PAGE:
8. Sani, M.; Volonterio, A.; Zanda, M. ChemMedChem 2007, 2, 1693–1700. doi:10.1002/cmdc.200700156
    Return to citation in text: [1]
  9. Léger, S.; Bayly, C. I.; Black, W. C.; Desmarais, S.; Falgueyret, J.-P.; Massé, F.; Percival, M. D.; Truchon, J.-F. Bioorg. Med. Chem. Lett. 2007, 17, 4328–4332. doi:10.1016/j.bmcl.2007.05.024
    Return to citation in text: [1]
  10. Nie, J.; Guo, H.-C.; Cahard, D.; Ma, J.-A. Chem. Rev. 2011, 111, 455–529. doi:10.1021/cr100166a
    Return to citation in text: [1]
  11. Shibata, N.; Matsnev, A.; Cahard, D. Beilstein J. Org. Chem. 2010, 6, No. 65. doi:10.3762/bjoc.6.65
    Return to citation in text: [1]
  12. Ma, J.-A.; Cahard, D. Chem. Rev. 2004, 104, 6119–6146. doi:10.1021/cr030143e
    Return to citation in text: [1]
  13. Valero, G.; Companyó, X.; Rios, R. Chem. – Eur. J. 2011, 17, 2018–2037. doi:10.1002/chem.201001546
    See for a review.
    Return to citation in text: [1]
  14. Yang, W.; Cui, Y.-M.; Zhou, W.; Li, L.; Yang, K.-F.; Zheng, Z.-J.; Lu, Y.; Xu, L.-W. Synlett 2014, 25, 1461–1465. doi:10.1055/s-0033-1341281
    Return to citation in text: [1]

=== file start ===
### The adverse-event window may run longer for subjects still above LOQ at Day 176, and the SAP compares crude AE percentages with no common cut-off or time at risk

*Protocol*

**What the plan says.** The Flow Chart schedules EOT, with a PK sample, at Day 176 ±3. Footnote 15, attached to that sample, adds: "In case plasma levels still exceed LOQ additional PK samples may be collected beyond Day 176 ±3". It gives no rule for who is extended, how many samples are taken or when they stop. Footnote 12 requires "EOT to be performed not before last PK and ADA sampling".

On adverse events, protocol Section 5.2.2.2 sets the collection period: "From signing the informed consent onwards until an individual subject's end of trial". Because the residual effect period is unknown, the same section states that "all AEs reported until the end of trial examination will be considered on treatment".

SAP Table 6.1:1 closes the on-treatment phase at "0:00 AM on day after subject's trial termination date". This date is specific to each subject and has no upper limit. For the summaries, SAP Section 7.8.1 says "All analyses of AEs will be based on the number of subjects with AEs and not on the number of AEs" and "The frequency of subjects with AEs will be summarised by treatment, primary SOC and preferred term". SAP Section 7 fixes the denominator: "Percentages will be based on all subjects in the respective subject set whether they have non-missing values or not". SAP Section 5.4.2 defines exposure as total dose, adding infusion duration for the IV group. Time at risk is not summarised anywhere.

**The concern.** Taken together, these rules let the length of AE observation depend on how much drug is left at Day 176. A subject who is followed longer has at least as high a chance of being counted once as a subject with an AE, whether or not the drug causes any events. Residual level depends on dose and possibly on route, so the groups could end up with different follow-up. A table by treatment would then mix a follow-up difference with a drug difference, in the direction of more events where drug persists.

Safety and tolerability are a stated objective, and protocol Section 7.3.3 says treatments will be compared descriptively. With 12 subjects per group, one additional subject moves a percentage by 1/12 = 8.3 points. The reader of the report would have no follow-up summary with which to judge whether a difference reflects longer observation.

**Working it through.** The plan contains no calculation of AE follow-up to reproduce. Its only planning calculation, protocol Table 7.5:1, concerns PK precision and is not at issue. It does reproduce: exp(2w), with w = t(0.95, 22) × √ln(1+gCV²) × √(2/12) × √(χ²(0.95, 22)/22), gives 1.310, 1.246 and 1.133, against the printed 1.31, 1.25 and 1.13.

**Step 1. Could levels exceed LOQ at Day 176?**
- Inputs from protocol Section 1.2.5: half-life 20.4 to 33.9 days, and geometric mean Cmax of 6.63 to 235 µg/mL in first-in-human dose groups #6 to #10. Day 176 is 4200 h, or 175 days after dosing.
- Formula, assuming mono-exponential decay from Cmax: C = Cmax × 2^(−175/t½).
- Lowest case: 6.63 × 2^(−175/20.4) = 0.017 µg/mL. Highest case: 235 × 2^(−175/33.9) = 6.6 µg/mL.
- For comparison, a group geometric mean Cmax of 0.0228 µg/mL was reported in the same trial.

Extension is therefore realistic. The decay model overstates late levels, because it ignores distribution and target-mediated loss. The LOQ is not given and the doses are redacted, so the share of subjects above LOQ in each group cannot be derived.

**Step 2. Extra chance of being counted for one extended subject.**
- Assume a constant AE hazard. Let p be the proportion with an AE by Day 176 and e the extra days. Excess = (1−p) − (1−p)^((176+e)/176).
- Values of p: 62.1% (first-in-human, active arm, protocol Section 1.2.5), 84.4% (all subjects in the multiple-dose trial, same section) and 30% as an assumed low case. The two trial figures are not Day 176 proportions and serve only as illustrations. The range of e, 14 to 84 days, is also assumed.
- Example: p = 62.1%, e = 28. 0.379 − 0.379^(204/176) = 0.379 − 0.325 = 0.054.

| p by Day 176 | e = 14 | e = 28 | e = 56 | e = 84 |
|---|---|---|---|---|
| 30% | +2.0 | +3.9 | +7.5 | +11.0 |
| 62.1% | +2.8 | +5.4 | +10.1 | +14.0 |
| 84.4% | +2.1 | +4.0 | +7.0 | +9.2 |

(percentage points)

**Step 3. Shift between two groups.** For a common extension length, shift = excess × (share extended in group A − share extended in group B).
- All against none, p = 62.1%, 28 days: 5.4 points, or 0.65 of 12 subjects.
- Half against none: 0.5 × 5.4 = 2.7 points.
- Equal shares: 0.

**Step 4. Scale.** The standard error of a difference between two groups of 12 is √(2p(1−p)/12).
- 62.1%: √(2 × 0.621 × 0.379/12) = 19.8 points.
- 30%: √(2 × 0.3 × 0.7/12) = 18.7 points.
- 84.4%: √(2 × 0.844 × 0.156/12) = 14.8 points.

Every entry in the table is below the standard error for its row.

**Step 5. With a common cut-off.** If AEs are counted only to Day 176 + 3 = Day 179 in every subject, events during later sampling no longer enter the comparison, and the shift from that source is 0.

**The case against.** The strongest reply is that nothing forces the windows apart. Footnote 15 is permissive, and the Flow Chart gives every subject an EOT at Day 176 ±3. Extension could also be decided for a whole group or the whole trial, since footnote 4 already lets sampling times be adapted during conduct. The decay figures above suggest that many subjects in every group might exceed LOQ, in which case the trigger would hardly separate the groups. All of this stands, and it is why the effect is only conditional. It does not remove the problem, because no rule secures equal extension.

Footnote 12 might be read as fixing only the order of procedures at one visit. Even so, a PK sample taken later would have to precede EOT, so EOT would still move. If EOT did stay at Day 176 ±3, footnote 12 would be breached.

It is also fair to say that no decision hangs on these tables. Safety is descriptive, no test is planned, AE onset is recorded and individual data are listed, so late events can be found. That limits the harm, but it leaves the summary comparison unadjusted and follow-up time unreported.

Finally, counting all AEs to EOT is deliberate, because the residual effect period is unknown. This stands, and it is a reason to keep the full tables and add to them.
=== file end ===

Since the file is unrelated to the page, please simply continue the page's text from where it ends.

15. Vlasserou, I.; Sfetsa, M.; Gerokonstantis, D.-T.; Kokotos, C. G.; Moutevelis-Minakakis, P. Tetrahedron 2018, 74, 2338–2349. doi:10.1016/j.tet.2018.03.054
    Return to citation in text: [1]
  16. Duangdee, N.; Harnying, W.; Rulli, G.; Neudörfl, J.-M.; Gröger, H.; Berkessel, A. J. Am. Chem. Soc. 2012, 134, 11196–11205. doi:10.1021/ja302511t
    Return to citation in text: [1]
  17. Hara, N.; Tamura, R.; Funahashi, Y.; Nakamura, S. Org. Lett. 2011, 13, 1662–1665. doi:10.1021/ol2001039
    Return to citation in text: [1]
  18. Kokotos, C. G. J. Org. Chem. 2012, 77, 1131–1135. doi:10.1021/jo2020104
    Return to citation in text: [1]
  19. Qui, L.-H.; Shen, Z.-X.; Shi, C.-Q.; Liu, Y.-H.; Zhang, Y.-W. Chin. J. Chem. 2005, 23, 584–588. doi:10.1002/cjoc.200590584
    Return to citation in text: [1]
  20. Thomson, C. J.; Barber, D. M.; Dixon, D. J. Angew. Chem., Int. Ed. 2020, 59, 5359–5364. doi:10.1002/anie.201916129
    Return to citation in text: [1]
  21. Moore, J. L.; Rovis, T. Top. Curr. Chem. 2010, 291, 77–144.
    Return to citation in text: [1]
  22. Marion, N.; Díez-González, S.; Nolan, S. P. Angew. Chem., Int. Ed. 2007, 46, 2988–3000. doi:10.1002/anie.200603380
    Return to citation in text: [1]
  23. Enders, D.; Niemeier, O.; Henseler, A. Chem. Rev. 2007, 107, 5606–5655. doi:10.1021/cr068372z
    Return to citation in text: [1]
  24. Hopkinson, M. N.; Richter, C.; Schedler, M.; Glorius, F. Nature 2014, 510, 485–496. doi:10.1038/nature13384
    Return to citation in text: [1]
  25. Ryan, S. J.; Candish, L.; Lupton, D. W. Chem. Soc. Rev. 2013, 42, 4906–4917. doi:10.1039/c3cs35522e
    Return to citation in text: [1]